Measuring Vital Signs
People should get regular check-ups and so should parks. The “Vital Signs” program monitors the health of park ecosystems and landscapes, providing park staff with information they need to keep the parks healthy into the future.
Water is Life
Though small in size, Whitman Mission National Historic Site is important to many plants and animals. Visitors sometimes see deer, mink, river otters, weasels, or even moose. Over 200 kinds of birds live in or pass through the park. Each species needs particular conditions to survive, but water is critical to all.
Is it fit to drink (or live in)?
What “Bugs” Can Tell Us
Many creatures live in the water. In addition to insects and insect larvae, one can find worms, snails, clams, and crustaceans. Collectively called “Macroinvertebrates”, these animals can tell park staff a lot about the health of the water. Streams will be sampled every three years. The presence of pollution sensitive species indicates that the water is healthy. Changes in the diversity of macroinvertebrates can indicate other changes in water quality.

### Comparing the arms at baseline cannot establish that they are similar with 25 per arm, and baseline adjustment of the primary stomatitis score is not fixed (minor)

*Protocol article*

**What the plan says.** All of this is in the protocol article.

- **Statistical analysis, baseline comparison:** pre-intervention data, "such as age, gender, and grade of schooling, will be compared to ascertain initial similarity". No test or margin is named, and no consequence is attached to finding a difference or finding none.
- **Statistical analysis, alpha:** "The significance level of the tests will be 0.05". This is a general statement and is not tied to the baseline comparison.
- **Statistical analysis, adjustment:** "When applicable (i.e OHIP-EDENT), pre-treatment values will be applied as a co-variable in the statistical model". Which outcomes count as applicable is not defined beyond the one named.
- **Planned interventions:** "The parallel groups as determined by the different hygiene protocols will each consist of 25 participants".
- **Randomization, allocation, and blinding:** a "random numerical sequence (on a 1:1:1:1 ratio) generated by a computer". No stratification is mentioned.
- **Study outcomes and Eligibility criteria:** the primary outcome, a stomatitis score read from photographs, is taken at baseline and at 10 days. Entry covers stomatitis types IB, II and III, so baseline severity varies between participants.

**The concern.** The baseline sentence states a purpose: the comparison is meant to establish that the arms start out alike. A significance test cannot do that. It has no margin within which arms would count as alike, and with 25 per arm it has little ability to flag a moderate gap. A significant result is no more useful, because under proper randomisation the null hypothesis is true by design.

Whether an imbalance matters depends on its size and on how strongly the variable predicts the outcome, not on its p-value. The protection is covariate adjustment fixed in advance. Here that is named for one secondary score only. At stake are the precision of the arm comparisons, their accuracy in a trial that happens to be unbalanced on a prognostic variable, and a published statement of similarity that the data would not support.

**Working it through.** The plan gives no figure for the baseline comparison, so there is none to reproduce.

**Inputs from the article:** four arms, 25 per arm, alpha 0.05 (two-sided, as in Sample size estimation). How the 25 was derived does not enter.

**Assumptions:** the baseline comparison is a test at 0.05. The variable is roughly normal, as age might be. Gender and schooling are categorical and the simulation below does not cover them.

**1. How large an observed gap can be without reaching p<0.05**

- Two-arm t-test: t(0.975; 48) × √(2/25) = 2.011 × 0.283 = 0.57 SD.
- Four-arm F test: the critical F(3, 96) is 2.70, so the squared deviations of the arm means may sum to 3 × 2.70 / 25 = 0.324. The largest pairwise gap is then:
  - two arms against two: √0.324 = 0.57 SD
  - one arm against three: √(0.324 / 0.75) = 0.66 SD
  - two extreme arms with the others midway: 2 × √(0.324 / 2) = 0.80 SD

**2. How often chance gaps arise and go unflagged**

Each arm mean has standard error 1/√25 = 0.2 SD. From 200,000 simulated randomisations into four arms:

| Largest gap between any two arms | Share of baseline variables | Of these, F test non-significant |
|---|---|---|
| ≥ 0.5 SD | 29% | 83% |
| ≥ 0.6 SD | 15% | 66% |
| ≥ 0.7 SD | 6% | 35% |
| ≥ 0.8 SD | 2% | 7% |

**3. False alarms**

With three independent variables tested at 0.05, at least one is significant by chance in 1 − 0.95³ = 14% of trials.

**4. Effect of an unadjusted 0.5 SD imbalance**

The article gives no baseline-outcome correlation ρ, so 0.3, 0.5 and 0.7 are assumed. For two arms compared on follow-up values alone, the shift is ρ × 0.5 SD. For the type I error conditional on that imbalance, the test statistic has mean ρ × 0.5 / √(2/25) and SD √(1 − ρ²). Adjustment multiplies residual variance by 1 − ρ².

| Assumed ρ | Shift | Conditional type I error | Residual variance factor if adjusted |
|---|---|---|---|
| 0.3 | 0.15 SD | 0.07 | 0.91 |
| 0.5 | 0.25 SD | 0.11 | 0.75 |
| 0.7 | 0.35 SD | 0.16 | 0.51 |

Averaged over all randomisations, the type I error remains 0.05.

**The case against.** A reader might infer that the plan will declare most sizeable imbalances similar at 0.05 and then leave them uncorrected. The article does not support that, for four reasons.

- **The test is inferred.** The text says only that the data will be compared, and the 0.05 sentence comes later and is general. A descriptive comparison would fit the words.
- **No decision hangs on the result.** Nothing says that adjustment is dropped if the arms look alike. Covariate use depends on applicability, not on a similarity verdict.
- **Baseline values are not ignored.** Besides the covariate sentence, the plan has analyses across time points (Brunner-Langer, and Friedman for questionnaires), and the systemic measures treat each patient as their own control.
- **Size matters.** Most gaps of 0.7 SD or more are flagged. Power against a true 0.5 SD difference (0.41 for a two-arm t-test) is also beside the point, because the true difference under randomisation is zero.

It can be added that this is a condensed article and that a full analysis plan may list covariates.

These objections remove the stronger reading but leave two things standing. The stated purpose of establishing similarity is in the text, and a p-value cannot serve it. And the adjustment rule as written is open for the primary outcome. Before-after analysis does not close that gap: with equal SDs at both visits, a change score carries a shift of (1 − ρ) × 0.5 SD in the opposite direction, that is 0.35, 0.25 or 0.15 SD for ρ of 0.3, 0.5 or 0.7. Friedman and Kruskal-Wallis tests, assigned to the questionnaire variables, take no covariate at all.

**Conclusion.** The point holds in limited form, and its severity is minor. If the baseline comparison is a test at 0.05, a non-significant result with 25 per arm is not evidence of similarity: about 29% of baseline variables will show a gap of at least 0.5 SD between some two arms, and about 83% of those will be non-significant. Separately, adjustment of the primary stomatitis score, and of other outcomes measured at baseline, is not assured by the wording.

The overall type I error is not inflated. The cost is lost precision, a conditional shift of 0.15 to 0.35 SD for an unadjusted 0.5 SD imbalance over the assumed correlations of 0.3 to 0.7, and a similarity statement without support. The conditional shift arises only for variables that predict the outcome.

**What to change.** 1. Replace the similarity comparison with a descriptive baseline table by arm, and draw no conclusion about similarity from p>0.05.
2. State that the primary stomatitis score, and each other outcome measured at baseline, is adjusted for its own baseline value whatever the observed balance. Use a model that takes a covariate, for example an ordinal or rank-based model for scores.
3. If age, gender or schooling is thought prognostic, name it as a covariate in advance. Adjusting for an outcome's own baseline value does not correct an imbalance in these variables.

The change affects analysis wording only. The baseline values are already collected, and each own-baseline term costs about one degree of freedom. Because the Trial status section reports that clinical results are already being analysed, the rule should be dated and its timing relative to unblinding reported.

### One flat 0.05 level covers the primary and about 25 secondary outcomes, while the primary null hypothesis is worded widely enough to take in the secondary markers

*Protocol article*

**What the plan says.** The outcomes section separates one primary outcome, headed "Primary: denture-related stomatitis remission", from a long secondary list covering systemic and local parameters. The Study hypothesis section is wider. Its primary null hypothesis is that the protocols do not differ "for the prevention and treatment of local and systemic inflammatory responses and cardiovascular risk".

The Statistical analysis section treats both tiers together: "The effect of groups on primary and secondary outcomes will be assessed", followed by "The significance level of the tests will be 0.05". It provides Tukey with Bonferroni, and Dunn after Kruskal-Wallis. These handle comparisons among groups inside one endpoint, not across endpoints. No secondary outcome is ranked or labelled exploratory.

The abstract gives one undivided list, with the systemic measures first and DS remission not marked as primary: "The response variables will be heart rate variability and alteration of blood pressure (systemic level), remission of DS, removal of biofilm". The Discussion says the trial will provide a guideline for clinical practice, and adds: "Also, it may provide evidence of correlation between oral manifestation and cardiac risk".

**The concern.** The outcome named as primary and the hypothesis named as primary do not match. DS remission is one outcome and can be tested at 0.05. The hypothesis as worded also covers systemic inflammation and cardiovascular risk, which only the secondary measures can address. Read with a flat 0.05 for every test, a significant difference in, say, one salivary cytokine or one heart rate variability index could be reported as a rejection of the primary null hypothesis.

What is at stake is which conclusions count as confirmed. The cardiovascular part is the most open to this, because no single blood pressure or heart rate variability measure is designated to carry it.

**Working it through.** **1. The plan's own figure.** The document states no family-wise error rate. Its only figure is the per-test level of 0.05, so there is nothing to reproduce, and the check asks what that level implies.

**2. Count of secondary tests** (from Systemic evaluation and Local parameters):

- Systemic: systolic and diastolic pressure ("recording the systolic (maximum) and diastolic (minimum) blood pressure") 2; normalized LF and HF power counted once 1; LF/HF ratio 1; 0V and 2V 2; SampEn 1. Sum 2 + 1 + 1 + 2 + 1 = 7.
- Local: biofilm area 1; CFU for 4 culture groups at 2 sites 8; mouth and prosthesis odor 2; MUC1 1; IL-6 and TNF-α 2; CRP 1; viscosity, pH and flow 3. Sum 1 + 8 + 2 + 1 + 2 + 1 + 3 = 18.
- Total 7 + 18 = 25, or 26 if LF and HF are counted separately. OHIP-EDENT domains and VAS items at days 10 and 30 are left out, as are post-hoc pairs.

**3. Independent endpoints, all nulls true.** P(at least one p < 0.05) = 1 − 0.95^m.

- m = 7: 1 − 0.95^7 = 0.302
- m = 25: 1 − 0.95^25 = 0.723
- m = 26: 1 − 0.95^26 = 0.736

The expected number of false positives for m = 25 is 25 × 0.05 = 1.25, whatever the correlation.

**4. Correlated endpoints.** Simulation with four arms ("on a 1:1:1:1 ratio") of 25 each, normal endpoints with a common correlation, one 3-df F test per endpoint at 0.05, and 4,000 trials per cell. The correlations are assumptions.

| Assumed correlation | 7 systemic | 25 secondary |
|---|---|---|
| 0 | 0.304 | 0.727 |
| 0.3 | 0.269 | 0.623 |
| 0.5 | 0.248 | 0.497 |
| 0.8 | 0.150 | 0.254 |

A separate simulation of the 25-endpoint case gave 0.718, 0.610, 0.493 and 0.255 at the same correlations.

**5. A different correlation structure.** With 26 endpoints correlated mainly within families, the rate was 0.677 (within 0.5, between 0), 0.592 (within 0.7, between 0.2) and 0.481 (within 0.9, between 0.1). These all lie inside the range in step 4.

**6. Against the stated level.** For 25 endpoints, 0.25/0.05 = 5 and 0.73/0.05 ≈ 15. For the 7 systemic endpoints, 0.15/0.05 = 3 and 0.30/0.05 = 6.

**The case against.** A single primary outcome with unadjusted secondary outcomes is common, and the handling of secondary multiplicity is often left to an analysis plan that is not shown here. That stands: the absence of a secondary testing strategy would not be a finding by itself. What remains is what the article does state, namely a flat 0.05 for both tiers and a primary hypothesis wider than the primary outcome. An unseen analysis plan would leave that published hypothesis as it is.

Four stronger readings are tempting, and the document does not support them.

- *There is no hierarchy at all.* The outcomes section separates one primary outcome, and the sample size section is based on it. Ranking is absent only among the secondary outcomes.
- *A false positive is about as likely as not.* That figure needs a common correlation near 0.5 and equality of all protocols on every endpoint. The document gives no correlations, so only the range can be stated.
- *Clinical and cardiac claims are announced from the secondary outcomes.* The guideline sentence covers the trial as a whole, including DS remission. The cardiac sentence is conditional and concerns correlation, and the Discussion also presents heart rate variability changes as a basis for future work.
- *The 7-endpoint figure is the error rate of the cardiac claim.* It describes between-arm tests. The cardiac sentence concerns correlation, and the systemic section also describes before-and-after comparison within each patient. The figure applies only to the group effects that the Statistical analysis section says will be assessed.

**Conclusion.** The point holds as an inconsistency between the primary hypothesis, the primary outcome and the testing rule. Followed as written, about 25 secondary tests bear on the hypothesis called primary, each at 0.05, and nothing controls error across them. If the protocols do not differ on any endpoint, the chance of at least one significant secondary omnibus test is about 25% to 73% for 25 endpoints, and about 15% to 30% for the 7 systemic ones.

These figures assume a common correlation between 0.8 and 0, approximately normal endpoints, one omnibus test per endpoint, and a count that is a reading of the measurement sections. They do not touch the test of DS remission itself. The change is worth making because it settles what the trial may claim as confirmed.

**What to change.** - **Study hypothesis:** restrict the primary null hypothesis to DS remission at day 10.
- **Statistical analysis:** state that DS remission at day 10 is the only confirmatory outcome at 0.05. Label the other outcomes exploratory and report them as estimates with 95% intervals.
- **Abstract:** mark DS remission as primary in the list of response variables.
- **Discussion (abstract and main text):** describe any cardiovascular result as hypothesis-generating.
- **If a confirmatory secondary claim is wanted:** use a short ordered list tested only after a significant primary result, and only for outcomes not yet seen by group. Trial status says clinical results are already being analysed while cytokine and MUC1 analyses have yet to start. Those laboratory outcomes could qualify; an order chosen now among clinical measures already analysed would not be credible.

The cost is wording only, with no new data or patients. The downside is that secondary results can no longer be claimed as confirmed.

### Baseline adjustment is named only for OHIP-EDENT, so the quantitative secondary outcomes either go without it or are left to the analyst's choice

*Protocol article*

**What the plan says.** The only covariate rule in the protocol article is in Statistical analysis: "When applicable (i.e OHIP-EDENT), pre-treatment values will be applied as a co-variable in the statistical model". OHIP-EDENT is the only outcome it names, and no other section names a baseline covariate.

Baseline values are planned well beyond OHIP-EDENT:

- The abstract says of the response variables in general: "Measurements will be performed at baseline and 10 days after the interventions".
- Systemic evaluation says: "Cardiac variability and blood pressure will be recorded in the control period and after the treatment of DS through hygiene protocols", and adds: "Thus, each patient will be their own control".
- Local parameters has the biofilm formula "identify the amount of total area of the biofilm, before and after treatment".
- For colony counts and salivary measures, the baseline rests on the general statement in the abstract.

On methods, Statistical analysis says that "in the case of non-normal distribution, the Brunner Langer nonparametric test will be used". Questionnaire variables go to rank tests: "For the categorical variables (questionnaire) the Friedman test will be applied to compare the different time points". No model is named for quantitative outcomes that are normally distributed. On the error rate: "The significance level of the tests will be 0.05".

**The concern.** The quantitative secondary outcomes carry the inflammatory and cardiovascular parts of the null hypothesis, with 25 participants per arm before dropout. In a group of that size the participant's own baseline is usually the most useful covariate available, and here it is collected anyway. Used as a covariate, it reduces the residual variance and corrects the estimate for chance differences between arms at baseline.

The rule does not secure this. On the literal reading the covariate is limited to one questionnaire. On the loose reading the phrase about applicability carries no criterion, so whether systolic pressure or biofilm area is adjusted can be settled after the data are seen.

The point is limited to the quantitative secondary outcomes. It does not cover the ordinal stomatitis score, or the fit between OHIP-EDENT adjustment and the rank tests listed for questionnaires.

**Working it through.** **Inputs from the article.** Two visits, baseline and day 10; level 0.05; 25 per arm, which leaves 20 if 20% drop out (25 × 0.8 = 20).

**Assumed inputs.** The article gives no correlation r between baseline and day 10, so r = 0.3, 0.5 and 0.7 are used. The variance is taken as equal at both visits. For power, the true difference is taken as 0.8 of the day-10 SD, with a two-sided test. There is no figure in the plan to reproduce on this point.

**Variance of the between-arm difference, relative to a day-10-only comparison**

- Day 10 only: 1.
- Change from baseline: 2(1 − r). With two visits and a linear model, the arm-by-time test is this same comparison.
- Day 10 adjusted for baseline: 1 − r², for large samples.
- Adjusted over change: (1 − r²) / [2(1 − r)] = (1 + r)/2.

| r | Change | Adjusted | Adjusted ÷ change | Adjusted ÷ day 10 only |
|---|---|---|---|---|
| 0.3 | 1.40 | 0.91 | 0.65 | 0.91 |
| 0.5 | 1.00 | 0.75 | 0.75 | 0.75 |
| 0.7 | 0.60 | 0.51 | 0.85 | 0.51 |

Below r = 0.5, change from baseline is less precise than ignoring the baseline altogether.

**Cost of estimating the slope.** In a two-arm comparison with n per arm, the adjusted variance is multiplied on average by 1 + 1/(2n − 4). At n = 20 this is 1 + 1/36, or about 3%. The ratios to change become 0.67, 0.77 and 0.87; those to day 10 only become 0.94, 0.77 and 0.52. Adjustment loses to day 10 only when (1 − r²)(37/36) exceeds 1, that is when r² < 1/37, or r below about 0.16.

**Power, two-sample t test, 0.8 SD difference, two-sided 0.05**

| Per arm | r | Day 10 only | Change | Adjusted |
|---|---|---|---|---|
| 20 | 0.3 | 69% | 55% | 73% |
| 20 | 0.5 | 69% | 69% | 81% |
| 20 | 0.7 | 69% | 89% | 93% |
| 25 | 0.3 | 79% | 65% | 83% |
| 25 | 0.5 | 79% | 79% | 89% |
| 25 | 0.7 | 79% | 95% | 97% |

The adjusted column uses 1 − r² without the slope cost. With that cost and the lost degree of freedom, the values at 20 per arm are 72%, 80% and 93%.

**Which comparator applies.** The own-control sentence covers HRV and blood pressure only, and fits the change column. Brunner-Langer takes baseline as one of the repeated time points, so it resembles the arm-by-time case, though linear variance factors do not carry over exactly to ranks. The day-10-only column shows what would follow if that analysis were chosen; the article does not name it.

Did You Know?
In the fall of 1842 Dr. Whitman decided to travel from Waiilatpu to Boston. He wanted to convince the board members to keep his mission station open. Dr. Whitman was in such a hurry when he left that he forgot his compass.